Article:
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Monday, December 09, 2019 {{ new Date().getDay() }}

Former President Donald J. Trump

Many Democrats are leery about the party's ability to retain control of Congress in 2022. The president's party normally loses ground in mid-term elections, and Democrats have little margin for error. Lose a half-dozen House seats and the Biden administration will find itself stymied; lose the Senate, and total paralysis would set in: zombie government personified by Sen. Mitch McConnell.

It's been reported that President Biden believes that when people understand all that Democrats have done for them—bringing the Covid pandemic under control, restoring the U.S. economy, bringing unemployment down, passing long-delayed, badly-needed infrastructure repair—things will take care of themselves at the polls.

With all respect, if Biden thinks that, he's dreaming.

What got Biden elected, what drove the voter turnout that won him an extraordinary 81 million votes, was the majority's revulsion and fear regarding Donald Trump. If Democrats want to prevail in 2022, good government won't be enough. They need to turn the mid-term elections into a referendum on the Trump cult and GOP sycophancy toward his alarming assault on democracy.

"Here in the US, there's a growing recognition that this is a bit like WWF—that it's entertaining, but it's not real," Sen. Mitt Romney (R-UT) said recently. "I think people recognize it's a lot of show and bombast, but it's going nowhere. The election is over. It was fair."

Would that it were so.

Anyway, only a bit like the World Wrestling Federation? Not for nothing is Trump a member of the pro-wrestling Hall of Fame. As I pointed out in 2016, he basically stole his whole act from Dr. Jerry Graham, the bleach-blonde super-villain of 1950s TV rasslin' at Sunnyside Gardens in Trump's native Queens. The swaggering, the boasting, the pompadour hairdo — "I have the body that men fear and women adore," Graham used to say — it's all the same.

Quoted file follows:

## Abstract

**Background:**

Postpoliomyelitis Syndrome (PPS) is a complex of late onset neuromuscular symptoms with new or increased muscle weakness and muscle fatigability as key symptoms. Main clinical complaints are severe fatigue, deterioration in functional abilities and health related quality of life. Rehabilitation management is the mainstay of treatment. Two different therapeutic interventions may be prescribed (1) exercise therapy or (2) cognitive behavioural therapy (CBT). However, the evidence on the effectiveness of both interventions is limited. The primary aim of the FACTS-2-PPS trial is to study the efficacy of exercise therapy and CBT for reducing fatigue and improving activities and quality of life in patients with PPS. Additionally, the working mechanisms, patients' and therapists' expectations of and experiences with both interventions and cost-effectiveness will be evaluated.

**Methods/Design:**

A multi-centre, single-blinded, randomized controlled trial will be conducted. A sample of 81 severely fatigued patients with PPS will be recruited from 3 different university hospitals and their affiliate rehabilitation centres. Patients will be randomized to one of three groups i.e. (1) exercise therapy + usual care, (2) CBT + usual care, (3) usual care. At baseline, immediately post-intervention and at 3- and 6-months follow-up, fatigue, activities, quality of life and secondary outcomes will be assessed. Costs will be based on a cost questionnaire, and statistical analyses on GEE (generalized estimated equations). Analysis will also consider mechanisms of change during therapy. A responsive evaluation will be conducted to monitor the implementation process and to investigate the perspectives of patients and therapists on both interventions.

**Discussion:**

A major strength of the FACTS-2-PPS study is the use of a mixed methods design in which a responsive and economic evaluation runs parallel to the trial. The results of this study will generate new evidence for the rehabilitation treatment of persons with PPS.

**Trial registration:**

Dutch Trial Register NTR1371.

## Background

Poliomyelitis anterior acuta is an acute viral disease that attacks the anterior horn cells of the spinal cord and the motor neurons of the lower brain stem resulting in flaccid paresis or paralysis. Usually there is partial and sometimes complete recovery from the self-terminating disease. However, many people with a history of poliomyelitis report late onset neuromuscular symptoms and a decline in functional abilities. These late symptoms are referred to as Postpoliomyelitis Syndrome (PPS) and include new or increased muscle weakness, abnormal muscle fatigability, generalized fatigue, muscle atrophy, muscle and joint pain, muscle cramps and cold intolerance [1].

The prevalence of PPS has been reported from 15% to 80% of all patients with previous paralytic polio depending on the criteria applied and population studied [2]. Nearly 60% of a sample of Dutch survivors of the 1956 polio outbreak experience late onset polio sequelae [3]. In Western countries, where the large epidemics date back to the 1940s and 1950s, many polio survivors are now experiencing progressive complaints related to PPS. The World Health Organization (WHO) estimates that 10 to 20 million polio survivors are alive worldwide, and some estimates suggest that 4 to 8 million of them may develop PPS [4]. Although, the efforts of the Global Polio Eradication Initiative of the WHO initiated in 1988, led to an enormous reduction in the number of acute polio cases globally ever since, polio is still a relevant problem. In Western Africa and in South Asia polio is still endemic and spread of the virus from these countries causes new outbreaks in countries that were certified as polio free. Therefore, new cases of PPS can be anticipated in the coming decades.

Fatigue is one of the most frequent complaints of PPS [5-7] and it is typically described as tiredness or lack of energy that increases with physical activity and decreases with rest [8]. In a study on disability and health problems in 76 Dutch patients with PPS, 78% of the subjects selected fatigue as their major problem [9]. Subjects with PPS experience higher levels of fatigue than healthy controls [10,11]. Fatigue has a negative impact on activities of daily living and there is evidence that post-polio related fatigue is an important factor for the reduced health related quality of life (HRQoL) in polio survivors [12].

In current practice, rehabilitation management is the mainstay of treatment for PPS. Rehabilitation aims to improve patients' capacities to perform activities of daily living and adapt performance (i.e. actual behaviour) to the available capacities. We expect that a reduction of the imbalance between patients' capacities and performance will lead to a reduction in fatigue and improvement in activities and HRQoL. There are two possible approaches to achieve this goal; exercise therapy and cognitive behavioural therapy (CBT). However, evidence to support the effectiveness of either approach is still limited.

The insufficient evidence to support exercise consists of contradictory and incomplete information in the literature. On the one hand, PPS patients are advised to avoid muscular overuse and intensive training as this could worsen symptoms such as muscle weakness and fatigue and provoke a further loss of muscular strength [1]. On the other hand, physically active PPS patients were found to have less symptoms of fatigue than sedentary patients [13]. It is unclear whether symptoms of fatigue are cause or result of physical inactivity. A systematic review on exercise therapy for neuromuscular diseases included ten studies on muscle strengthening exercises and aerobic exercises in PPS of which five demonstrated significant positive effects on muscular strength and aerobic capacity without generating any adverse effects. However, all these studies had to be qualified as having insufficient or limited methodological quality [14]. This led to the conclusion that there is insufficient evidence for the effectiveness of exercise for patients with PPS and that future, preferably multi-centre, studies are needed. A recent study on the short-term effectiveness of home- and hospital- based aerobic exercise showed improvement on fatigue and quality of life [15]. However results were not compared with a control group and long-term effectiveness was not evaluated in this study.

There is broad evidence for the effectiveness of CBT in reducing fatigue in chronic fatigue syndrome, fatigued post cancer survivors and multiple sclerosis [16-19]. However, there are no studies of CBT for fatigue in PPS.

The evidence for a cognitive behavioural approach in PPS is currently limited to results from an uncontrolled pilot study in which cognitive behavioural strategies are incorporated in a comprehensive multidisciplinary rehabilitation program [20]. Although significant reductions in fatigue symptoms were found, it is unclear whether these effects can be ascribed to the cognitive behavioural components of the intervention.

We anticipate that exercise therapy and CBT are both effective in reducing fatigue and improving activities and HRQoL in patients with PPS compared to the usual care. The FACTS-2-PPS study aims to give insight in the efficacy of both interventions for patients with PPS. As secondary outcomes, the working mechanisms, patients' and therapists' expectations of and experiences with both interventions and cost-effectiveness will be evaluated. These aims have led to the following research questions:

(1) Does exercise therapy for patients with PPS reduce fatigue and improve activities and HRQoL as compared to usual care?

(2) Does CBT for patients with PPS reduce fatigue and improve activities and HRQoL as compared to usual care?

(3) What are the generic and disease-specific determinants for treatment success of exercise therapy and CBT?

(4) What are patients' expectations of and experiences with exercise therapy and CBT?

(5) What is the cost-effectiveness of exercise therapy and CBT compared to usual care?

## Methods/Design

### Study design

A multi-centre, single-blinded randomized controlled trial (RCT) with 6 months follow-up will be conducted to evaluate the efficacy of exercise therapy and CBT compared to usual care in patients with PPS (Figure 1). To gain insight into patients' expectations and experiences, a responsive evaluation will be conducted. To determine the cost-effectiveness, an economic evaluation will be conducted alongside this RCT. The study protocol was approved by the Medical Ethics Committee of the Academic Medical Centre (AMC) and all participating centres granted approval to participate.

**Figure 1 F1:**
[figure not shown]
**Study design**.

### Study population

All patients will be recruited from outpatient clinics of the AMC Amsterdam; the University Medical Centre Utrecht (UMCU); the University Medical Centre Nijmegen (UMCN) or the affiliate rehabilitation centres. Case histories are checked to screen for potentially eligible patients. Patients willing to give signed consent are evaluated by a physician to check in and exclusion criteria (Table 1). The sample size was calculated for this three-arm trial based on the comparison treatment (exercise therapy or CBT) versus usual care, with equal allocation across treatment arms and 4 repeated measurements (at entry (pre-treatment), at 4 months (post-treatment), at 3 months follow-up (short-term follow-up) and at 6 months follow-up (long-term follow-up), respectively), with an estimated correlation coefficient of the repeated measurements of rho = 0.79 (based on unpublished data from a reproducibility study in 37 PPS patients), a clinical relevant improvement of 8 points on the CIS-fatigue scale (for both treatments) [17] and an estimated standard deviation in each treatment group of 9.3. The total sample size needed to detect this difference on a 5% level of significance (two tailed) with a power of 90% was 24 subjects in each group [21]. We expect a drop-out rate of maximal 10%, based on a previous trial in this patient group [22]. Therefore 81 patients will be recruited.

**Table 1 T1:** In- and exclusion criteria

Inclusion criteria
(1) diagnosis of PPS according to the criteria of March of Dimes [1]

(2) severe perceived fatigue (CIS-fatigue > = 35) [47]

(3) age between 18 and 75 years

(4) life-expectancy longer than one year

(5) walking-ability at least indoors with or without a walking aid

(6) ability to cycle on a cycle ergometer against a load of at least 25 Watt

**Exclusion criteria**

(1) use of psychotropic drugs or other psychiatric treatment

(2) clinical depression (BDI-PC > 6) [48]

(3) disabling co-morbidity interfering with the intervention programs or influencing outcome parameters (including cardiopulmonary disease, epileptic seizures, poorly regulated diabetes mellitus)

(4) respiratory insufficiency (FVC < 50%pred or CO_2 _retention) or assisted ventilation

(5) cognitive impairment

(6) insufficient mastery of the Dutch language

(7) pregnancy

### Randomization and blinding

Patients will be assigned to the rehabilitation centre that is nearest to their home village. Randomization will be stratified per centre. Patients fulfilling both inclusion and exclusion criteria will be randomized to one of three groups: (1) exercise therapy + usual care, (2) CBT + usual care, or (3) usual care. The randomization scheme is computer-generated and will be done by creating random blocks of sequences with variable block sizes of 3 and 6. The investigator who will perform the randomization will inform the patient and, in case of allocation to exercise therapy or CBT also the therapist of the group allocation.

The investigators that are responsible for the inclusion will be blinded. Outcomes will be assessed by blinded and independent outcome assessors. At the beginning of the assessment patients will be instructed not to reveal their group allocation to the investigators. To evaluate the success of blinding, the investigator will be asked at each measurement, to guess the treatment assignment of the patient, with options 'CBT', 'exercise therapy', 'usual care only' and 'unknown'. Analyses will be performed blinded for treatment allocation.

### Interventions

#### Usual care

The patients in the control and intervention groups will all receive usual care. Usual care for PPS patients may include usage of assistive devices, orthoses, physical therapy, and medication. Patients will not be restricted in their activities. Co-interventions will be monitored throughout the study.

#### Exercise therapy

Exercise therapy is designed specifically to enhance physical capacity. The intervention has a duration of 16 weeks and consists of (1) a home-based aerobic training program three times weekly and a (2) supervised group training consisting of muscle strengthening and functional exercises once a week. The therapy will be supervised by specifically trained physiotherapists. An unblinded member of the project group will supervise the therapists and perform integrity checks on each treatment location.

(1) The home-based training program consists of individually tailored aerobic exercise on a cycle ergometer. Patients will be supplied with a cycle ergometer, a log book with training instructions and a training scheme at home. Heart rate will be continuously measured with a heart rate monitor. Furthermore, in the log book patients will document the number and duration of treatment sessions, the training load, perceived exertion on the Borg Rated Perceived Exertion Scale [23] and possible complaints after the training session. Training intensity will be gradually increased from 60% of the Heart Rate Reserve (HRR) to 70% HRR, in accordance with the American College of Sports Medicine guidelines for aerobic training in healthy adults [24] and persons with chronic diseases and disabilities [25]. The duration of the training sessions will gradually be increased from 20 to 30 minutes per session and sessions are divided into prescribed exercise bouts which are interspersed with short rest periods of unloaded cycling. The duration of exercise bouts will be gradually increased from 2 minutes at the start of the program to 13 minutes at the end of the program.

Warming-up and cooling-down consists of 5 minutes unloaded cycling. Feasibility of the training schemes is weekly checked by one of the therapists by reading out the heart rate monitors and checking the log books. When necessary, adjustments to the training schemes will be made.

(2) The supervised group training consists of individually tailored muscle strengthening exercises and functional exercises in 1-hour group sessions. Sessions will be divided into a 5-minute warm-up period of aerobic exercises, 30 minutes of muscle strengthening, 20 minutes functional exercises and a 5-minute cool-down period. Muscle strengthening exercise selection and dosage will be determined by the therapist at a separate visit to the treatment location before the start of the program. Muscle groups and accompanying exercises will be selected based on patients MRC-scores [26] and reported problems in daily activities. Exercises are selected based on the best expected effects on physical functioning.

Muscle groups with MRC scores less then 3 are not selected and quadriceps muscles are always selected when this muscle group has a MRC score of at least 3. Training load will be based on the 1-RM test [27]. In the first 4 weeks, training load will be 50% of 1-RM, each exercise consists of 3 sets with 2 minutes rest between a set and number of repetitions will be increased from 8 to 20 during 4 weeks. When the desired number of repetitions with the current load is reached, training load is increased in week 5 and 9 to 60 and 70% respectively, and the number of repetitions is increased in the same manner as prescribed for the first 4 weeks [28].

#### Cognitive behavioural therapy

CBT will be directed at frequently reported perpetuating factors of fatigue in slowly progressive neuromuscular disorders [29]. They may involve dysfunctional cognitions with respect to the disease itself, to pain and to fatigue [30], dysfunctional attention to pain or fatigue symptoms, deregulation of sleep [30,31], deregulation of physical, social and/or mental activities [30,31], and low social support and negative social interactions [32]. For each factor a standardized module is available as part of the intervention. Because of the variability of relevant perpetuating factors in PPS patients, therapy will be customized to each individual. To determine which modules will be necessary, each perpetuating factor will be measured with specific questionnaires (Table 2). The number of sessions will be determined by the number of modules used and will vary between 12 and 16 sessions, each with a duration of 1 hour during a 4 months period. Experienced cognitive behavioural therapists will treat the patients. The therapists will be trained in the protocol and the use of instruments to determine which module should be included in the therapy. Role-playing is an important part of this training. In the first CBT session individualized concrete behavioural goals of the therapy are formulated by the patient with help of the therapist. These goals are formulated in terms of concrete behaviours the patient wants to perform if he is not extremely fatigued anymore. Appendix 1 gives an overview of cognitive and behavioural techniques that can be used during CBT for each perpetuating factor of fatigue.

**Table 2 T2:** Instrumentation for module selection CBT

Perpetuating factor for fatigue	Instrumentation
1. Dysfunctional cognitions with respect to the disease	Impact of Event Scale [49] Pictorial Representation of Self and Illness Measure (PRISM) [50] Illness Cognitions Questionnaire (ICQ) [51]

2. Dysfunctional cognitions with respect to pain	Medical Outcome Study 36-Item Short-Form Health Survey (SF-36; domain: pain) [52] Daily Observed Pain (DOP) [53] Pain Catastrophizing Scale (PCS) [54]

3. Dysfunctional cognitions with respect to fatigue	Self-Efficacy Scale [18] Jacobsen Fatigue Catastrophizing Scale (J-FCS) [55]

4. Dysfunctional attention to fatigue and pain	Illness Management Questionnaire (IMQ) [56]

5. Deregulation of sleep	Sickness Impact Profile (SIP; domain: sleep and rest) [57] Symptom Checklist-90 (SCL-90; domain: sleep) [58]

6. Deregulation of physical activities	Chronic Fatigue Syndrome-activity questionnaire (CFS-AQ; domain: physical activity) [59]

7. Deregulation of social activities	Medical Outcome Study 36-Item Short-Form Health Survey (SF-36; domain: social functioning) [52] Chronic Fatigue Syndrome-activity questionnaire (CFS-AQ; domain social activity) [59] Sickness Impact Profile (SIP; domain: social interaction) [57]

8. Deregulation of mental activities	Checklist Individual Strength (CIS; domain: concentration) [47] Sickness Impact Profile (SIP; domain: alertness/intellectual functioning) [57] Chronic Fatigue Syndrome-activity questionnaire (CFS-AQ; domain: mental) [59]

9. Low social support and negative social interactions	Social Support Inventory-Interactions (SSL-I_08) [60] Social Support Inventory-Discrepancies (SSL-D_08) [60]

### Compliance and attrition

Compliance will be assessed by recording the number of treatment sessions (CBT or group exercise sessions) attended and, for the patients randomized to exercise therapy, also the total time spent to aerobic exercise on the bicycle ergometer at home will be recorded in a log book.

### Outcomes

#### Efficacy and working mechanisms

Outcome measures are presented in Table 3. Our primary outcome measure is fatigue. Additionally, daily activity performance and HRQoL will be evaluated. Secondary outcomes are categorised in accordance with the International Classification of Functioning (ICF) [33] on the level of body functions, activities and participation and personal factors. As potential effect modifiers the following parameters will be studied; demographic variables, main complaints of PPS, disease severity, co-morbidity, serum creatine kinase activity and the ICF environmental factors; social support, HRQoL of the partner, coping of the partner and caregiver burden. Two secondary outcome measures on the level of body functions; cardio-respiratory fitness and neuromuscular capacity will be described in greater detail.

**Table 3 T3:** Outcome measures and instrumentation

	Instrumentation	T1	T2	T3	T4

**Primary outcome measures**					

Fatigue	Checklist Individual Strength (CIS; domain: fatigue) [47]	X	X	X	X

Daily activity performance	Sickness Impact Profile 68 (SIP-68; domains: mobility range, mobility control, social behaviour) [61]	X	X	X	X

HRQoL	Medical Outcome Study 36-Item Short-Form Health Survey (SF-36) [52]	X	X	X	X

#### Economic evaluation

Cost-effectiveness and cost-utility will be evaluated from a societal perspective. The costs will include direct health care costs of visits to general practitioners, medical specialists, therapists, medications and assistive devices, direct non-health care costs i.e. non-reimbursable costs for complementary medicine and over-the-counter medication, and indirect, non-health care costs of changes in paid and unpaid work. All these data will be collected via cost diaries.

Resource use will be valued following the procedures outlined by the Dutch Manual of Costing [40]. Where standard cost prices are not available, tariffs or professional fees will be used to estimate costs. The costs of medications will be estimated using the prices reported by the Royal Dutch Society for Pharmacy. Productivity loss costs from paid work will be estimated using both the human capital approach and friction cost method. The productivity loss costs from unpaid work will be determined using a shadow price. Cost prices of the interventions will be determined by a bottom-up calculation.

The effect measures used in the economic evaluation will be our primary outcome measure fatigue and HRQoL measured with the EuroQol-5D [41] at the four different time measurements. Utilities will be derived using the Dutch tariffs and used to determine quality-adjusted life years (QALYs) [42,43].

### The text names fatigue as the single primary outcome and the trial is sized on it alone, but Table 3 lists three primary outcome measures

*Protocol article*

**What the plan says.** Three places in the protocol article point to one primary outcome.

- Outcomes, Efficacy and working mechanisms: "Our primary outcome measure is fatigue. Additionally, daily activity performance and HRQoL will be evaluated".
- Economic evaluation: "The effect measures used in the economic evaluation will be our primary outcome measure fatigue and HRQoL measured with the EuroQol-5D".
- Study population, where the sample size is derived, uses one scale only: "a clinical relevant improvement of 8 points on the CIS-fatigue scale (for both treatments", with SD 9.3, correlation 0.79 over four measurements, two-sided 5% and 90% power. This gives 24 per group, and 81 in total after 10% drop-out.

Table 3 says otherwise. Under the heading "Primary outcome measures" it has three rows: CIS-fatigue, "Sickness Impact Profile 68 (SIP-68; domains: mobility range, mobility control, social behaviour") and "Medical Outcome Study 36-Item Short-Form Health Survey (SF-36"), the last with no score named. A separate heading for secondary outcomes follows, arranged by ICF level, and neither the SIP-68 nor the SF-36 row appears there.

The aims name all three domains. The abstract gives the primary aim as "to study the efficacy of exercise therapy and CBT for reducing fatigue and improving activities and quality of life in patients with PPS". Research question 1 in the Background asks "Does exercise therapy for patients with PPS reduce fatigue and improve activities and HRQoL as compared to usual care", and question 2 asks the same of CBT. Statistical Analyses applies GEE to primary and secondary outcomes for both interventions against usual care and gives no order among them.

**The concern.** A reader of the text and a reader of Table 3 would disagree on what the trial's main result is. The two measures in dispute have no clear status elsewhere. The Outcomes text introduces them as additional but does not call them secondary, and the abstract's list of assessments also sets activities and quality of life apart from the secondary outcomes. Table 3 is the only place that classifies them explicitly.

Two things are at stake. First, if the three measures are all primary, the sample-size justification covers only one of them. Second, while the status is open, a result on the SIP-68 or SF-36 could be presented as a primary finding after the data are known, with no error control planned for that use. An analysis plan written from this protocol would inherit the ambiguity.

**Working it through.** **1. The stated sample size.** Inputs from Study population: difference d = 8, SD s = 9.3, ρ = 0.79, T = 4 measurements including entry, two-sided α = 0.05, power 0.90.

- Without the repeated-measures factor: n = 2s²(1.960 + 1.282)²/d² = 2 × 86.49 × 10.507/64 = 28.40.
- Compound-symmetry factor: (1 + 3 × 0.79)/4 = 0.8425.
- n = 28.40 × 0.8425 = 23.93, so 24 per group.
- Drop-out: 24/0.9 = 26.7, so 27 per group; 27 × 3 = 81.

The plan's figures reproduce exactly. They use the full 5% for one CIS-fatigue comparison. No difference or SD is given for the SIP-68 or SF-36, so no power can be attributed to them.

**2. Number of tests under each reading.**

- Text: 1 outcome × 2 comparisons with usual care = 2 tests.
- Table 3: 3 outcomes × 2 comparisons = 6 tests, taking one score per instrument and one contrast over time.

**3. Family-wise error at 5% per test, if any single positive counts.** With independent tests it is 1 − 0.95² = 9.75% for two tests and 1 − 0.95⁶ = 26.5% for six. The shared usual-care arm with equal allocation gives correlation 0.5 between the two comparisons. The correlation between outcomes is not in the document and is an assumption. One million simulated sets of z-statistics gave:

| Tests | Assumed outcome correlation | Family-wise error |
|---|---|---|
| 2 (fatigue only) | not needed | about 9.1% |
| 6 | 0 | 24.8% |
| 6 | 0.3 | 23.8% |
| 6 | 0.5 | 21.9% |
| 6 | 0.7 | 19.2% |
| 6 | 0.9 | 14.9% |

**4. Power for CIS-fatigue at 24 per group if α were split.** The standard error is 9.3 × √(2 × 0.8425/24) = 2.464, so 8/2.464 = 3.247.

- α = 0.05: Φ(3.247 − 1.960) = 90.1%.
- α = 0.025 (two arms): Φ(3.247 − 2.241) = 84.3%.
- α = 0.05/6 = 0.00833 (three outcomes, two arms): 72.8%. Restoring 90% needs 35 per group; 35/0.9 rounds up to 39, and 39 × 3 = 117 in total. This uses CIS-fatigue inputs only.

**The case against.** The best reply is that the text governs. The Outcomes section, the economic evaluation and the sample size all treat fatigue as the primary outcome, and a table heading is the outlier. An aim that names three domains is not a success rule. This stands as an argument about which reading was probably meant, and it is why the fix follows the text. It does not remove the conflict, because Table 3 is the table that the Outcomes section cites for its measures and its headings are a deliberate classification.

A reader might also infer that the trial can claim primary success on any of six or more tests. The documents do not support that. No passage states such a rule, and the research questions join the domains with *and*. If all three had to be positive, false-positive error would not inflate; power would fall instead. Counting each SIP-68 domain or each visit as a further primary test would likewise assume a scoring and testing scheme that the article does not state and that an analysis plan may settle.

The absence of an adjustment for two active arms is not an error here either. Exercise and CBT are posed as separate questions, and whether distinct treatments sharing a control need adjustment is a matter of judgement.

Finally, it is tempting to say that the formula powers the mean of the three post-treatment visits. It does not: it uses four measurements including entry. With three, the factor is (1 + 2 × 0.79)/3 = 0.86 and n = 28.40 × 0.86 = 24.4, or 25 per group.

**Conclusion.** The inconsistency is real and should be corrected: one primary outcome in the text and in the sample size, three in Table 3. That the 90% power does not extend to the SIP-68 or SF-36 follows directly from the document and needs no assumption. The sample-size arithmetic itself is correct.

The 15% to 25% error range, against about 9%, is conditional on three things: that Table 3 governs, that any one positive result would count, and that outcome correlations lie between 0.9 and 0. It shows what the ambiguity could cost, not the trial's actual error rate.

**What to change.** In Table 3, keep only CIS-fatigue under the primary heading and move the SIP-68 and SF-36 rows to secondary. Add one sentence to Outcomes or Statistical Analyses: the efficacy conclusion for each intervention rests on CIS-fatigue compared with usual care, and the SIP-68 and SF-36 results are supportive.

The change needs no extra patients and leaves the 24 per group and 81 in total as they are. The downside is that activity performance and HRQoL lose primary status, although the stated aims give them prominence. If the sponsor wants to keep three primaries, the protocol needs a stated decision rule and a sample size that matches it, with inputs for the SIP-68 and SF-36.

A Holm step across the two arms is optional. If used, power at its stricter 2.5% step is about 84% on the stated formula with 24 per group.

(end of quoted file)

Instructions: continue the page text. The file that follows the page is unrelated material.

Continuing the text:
Asked the subject of Graham's doctorate, his manager once confided, "He's a tree surgeon." Smashing rivals with balsa wood chairs, bleeding copiously from chicken blood capsules, the Graham Brothers drew 20,000 fans to grudge matches in Madison Square Garden. Riots broke out among those naïve enough to believe the mayhem was real.

But few confused pro-wrestling with a real sport. In the eighth grade, I thought it was the funniest thing on TV. Trump appears to have drawn a different lesson: the bigger the lie and the more flamboyant the liar, the more some people will believe it. Hence his "Stop the Steal" rallies in the summer of 2021. And, yes, most of the costumed bumpkins in the red MAGA hats believe Trump's preposterous falsehoods about his landslide victory.

He's turning the GOP into an anti-democratic cult of personality. Precious few Republicans have the political courage of a Mitt Romney, a Rep Liz Cheney (R-WY), or a Rep. Adam Kinzinger (R-IL). Trump's doing his best to purge any Republican who's ever crossed him. This is providing Democrats with a political opportunity not to be missed

Polls show that upwards of half of GOP voters believe that "audits" like the farcical spectacle under way in Arizona will reverse the 2020 election; fully three in ten expect that Trump will somehow be "reinstated" as president this summer. It's beginning to appear that the Big Man with the bouffant and the diseased ego may actually believe this fantasy too.